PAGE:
In this podcast, Trish and Traci are joined by Tony Bocek, Senior Operations Technician at BP Cherry Point refinery in Blaine, Washington to discuss how employee engagement creates positive safety attitudes and reveals why procedures are in place - even if they might seem a little bit bureaucratic.
Deadly Dust - Lessons Learned from the Didion Milling Explosion
Trish and Traci look back at the deadly dust explosion that occurred at Didion Milling in Cambria Wisconsin on 31 May 2017. Indictments leveled against a few key players are charging conspiracy to commit federal offenses in order to conceal violations and unsafe conditions from auditors and government agencies.
Chernobyl Disaster Dangers Then and Now
In this podcast, Trish and Traci discuss the war in Ukraine and the anniversary of Chernobyl bringing to light lessons learned from the past and unfortunate worries of today.
Examining Technology’s Blessings And Burdens
In this podcast, Trish and Traci discuss how process safety is impacted by automation, robotics, devices and solutions. Whether the impact is positive or negative remains in the hands of humans who implement the technology.
Deadly lessons learned from a Permit-to-Work Failure
In this podcast, Trish and Traci address permit to work systems that are used to ensure that work is done safely and efficiently.
How to make money and save lives via process safety
In this 29th podcast, Trish and Traci talk about cold, hard cash and how process safety can make you money.
Preventable patterns revealed in 2021 Process Safety incidents
In this podcast, Trish and Traci review some of the process safety incidents that have occurred in 2021, and see if there are any lessons learned that can help others avoid or be aware of in the future.
How to avoid dumb ways to die
If you are relying on humans getting it right every time, you are going to have an incident. The key is making sure that your systems are more resilient to humans making a mistake. Trish and Traci discuss this in further depth.
What is Delta HAZOP?
In this podcast, Trish and Traci will focus on subtleties. Hazard and operability studies are a common process hazard analysis technique designed to find the big safety offenders. However, to really ensure process safety, facilities must also focus on subtle changes, which can lead to degradation of the design safeguards.
Could Deepwater Horizon have been prevented?
In this podcast, Trish and and Traci look back at the lessons learned from the Montara oil field incident in 2009.
Lessons Learned from the Seveso Environmental Disaster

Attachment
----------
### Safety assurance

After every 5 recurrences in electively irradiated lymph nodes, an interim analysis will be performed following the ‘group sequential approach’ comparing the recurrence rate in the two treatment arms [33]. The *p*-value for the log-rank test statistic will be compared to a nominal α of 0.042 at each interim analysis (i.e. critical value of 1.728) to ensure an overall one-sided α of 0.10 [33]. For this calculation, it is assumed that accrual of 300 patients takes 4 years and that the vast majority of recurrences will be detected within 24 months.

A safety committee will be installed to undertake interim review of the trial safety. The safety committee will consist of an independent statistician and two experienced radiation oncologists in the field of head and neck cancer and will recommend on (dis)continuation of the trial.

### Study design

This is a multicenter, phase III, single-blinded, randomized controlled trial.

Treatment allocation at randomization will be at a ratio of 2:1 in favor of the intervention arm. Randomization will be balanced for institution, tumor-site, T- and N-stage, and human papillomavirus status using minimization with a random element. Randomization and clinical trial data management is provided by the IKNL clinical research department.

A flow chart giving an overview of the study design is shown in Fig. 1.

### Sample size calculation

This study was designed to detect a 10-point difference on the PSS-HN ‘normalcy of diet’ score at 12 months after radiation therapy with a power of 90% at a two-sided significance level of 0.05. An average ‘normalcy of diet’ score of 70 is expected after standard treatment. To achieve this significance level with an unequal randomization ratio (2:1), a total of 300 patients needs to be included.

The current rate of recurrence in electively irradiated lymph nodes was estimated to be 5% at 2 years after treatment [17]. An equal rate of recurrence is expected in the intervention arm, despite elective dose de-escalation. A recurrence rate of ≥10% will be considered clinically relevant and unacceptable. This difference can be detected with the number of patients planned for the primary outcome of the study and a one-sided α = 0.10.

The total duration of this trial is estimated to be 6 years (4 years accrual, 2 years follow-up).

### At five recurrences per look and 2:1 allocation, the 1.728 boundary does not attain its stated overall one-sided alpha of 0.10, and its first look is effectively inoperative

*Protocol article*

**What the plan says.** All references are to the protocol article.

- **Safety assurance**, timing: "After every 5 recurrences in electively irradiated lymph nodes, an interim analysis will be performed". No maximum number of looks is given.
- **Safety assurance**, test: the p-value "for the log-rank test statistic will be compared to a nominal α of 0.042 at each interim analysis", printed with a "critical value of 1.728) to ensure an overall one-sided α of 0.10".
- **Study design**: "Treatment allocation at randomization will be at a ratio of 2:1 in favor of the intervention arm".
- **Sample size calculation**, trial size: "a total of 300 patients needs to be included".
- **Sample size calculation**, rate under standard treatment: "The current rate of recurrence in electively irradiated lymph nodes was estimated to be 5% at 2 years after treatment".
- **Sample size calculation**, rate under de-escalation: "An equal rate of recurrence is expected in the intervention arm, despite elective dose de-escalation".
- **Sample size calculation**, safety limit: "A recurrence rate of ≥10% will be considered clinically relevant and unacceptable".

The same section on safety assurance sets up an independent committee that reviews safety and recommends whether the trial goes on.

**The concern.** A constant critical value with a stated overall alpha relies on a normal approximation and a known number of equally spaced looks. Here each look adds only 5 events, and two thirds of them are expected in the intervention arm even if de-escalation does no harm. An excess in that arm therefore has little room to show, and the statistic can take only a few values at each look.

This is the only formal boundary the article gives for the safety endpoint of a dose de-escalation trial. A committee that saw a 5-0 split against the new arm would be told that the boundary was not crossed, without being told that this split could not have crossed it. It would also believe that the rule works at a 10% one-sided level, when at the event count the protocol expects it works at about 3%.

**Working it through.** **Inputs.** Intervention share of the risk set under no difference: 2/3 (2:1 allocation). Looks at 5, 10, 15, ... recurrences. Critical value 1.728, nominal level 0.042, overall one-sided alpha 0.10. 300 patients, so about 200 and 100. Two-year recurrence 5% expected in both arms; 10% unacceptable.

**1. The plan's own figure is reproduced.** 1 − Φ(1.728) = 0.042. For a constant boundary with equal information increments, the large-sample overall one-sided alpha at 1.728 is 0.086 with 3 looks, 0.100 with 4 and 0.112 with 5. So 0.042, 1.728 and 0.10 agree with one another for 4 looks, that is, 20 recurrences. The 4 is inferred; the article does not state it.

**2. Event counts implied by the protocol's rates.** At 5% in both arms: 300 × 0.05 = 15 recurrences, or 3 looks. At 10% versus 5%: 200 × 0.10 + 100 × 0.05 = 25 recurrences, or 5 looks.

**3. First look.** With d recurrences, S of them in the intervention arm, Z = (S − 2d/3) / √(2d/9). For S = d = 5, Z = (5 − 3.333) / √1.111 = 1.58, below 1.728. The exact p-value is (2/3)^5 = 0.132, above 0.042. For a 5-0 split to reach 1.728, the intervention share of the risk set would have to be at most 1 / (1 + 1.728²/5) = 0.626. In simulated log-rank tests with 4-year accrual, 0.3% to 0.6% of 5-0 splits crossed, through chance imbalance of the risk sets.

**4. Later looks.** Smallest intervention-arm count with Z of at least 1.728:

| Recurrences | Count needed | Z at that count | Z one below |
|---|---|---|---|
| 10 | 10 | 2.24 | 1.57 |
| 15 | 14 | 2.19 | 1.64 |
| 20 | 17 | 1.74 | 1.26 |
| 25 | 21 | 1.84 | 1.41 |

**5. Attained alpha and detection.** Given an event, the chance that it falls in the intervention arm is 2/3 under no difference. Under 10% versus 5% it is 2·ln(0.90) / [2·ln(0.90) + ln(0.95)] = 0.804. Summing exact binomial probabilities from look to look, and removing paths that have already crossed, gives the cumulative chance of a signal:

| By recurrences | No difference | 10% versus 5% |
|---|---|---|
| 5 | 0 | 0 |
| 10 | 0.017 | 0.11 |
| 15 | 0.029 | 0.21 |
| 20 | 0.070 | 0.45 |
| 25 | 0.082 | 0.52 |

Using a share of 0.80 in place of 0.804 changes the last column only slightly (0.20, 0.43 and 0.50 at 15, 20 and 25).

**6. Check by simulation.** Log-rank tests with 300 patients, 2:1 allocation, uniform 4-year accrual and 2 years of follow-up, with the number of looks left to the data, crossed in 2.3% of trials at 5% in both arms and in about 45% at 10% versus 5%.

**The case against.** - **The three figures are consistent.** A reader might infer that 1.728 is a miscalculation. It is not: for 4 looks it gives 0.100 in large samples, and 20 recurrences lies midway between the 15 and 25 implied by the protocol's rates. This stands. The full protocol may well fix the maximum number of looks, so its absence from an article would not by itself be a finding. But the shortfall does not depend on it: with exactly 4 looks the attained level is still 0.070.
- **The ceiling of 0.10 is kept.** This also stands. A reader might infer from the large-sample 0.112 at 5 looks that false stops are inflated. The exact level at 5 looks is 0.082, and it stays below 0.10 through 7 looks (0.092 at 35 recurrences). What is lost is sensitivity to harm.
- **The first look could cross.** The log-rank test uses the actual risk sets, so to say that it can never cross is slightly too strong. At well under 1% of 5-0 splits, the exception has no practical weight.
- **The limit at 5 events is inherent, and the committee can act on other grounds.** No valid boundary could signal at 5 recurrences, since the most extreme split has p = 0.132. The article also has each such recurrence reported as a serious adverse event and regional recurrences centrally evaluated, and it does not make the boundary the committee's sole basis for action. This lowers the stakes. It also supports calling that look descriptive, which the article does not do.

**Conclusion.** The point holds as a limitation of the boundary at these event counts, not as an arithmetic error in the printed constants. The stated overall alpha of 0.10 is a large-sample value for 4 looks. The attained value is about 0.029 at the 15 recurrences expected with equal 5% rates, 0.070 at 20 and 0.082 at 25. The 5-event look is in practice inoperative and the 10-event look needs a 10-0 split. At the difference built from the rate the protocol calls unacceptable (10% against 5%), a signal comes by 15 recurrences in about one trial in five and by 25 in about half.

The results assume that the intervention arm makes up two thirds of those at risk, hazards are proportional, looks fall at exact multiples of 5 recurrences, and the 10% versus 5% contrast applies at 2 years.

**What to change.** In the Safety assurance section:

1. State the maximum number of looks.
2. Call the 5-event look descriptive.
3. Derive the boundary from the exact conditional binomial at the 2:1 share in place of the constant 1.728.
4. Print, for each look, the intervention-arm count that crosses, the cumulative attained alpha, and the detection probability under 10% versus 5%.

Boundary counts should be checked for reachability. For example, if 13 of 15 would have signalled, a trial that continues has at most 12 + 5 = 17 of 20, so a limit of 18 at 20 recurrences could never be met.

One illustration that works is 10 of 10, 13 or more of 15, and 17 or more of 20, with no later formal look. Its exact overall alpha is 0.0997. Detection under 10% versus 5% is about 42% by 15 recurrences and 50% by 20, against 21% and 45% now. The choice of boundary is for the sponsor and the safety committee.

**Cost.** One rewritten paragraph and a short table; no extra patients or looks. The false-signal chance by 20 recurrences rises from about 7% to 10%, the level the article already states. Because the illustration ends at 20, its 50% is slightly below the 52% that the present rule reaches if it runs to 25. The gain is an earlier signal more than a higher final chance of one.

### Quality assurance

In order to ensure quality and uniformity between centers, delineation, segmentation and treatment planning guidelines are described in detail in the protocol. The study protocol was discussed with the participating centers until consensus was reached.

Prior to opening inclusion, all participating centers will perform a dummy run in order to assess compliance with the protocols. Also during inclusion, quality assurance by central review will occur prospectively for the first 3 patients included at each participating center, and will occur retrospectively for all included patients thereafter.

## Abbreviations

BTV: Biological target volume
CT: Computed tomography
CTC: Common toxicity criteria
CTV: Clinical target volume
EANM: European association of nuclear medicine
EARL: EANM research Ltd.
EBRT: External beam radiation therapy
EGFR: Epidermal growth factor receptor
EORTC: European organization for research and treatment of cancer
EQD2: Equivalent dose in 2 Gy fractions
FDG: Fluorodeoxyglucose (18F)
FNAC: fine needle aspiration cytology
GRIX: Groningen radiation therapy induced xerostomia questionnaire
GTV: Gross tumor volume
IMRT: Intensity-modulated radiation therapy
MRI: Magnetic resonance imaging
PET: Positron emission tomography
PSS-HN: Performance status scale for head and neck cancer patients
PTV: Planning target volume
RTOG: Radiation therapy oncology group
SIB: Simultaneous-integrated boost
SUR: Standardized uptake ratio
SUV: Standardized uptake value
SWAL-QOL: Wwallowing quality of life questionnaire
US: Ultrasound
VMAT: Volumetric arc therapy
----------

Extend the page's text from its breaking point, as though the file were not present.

Was the Seveso accident, which released dioxin in the air and was named by Time magazine as one of the top manmade environmental disasters, a black swan event? Trish and Traci discuss the lessons learned from this catastrophic event.
The Ripple Effect of Recent Cybersecurity Breaches
In this podcast, Trish and Traci speak with Eric Byers, one of the world's top experts in the field of ICS and OT security.
The Cost Climate Change has on Process Safety
In this podcast, Trish and Traci speak with Dale Sands, an expert in risk reduction and resiliency.
Lessons Learned from the Fukushima disaster 10 years later
Focus on the right Process Safety Indicators
The absence of an incident does not mean the presence of safety. Focusing on the correct indicators can help you intervene and potentially change the future. In this podcast, Trish and Traci prove when the measure becomes a target it ceases to be a good measure.
Understand the Importance of Partnering with First Responders
In this podcast, Trish and Traci speak with Fire Captain Bryan Suesse about the dangers first responders face and how chemical-processing facilities can mitigate risks and help save lives.
How to apply Process Safety during Concept Select
In this episode Trish and Traci reiterates that process safety requires constant vigilance. The challenge is when it works well, nothing goes wrong. People then question if you really need to spend all that money on safety efforts. The reason nothing is going wrong is because you’re doing it right.
Lessons learned from the Longford Gas Explosion that killed two
In this episode, Trish and Traci examine the Esso Longford gas explosion. Sadly, all the mistakes were nothing unheard of — simply a chain of errors that caused the deaths of two workers.